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Fraud Management Investments - How Effective Are Yours?

31 August 2012  |  3071 views  |  0

The massive Ernst & Young Global Consumer Banking survey of nearly 30,000 bank customers around the world reveals that banking customers are increasingly expecting more personalization, convenience, accessibility and reliability across channels. Hence, a clear demand for banks to invest in making their channel network more customer-centric and user friendly. Technology advancements and changing client preferences have driven a shift in customer demands and usage patterns that has resulted in direct channels emerging as important media to reach a larger audience at a much lower cost.

Faster, convenient methods for banking create a lot of opportunities for banks but at the same time pose greater threats from fraudsters. Growth in online banking, emergence of mobile banking/mobile payments, accelerated settlement initiatives like Faster Payments and Single Euro Payments Area (SEPA) create potential targets for fraudsters. As the associated systems mature, understanding and investing in mechanisms like anti-fraud would serve as checks and balances to ensure that customers’ trust in the conveniences availed is not misplaced.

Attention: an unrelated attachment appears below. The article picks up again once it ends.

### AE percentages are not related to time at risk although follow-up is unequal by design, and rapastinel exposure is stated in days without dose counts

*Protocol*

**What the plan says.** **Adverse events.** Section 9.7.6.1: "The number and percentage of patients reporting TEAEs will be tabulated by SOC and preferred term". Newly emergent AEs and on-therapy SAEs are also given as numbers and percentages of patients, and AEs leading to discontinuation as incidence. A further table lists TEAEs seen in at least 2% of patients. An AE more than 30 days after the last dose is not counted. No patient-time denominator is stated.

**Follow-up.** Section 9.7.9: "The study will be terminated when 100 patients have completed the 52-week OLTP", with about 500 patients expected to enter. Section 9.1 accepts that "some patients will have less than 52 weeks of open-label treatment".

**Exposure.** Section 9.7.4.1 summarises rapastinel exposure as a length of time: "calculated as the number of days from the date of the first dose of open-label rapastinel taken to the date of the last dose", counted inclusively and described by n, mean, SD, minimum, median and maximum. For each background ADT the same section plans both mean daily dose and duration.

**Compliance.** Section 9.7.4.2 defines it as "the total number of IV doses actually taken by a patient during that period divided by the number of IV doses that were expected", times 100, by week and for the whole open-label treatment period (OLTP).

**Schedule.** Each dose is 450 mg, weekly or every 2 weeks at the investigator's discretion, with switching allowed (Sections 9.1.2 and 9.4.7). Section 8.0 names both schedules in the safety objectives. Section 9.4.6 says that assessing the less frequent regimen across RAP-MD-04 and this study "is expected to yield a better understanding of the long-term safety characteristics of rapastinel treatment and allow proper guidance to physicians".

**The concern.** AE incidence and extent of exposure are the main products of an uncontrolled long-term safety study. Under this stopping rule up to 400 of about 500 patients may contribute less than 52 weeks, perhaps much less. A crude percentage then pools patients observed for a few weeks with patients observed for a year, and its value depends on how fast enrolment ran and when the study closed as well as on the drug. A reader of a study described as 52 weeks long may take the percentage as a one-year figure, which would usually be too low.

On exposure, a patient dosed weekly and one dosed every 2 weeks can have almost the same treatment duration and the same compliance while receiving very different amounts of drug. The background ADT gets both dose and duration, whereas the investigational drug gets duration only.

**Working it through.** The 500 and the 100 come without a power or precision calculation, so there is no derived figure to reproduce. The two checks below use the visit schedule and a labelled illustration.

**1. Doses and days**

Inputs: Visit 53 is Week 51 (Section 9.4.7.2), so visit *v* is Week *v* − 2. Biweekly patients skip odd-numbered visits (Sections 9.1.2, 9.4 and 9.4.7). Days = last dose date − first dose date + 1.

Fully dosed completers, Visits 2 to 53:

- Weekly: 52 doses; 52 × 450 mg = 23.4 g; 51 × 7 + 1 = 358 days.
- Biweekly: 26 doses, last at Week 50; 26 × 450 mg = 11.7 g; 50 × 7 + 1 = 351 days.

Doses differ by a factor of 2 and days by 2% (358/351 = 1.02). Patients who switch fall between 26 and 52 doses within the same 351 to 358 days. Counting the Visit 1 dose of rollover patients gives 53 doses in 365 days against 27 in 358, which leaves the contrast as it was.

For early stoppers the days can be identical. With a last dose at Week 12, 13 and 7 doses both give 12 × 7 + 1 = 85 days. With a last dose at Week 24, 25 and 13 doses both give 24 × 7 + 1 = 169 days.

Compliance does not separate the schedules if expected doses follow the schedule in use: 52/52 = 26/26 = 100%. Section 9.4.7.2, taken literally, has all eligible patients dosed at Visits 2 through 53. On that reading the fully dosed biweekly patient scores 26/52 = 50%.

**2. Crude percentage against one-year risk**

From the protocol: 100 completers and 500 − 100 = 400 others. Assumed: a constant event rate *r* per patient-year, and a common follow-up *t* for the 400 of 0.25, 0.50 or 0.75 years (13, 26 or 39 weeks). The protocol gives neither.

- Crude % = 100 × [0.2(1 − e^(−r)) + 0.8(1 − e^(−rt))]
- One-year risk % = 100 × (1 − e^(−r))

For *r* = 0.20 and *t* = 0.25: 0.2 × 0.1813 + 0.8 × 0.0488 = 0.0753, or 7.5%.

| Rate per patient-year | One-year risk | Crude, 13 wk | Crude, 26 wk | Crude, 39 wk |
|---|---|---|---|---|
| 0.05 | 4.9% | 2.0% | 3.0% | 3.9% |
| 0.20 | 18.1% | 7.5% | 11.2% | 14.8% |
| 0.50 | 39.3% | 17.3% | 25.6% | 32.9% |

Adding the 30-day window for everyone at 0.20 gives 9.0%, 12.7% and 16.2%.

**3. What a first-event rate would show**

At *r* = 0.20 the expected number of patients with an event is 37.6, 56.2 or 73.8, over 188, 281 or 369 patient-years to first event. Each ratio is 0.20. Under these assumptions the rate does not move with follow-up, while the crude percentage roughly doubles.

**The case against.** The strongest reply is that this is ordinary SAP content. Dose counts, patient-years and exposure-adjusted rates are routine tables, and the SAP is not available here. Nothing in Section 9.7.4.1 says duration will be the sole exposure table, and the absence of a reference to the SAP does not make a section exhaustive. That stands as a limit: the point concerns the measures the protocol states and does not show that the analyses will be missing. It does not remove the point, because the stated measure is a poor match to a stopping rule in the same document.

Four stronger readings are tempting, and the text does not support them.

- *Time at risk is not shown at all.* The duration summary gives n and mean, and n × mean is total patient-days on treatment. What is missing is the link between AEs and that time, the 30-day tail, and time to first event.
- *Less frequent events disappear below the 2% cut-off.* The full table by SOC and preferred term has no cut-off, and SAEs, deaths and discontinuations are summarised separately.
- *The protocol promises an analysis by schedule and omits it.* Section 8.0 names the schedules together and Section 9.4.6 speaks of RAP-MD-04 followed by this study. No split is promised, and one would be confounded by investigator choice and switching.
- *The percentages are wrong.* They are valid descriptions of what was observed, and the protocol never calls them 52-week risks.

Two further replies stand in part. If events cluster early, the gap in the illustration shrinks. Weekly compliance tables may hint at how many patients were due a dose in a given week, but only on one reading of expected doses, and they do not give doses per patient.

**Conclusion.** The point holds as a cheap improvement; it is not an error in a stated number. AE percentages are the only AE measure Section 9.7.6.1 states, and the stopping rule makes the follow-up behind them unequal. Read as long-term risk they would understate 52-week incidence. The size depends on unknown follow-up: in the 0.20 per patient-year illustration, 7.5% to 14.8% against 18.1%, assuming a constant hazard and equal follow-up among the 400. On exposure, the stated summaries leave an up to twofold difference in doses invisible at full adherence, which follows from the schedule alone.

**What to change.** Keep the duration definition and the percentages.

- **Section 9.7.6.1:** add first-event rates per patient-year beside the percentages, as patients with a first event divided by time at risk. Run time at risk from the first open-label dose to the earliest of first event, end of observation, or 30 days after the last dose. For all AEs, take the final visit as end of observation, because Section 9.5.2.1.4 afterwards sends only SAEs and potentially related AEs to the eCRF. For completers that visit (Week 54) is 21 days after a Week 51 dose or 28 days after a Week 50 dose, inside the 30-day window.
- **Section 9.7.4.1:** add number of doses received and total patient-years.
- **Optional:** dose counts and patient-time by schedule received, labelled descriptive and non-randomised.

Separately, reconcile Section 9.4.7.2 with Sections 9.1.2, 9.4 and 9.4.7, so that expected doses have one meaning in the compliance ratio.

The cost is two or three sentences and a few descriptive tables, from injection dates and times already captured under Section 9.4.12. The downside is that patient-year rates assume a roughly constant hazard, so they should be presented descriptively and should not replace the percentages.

“Many institutions only know about fraud when they get notified by the customer, and that is not indicative of an industry that is really trying to address the problem,” says George Tubin, a senior research director for TowerGroup, focusing on delivery channels and financial security. As a response to increase in sophisticated fraud, in the recent past, many banks have invested in efficient fraud detection systems but monitoring a specific channel. This strategy might not be helpful in identifying or predicting fraud that involves activities across channels. As fraudsters get more sophisticated, their schemes more complex and the cost of fraud that can run into billions, banks need to recognize the need for having a 360 degree view of a customer to detect the fraud fast as well as in a better way. It has been demonstrated that frauds have a statistically significant reputational risk impact that is relevant both in terms of strength and length and that frauds detected due to customers’ complaints are more damaging from a reputational risk point of view than the ones detected due to internal controls.

Today, as fraud patterns get more sophisticated and cross more organizational silos, banks need to invest in analytics, traditional channel security as well as a system that digests information obtained from different channels to provide actionable insights.  In order to combat cross-channel fraud and cross-product fraud, banks not only need to adopt technology that would give them a single view of the customer but also bring out organization wide consciousness that working in silos might not help anyone except the fraudster. What do you think? Do let me know - I would love to know!

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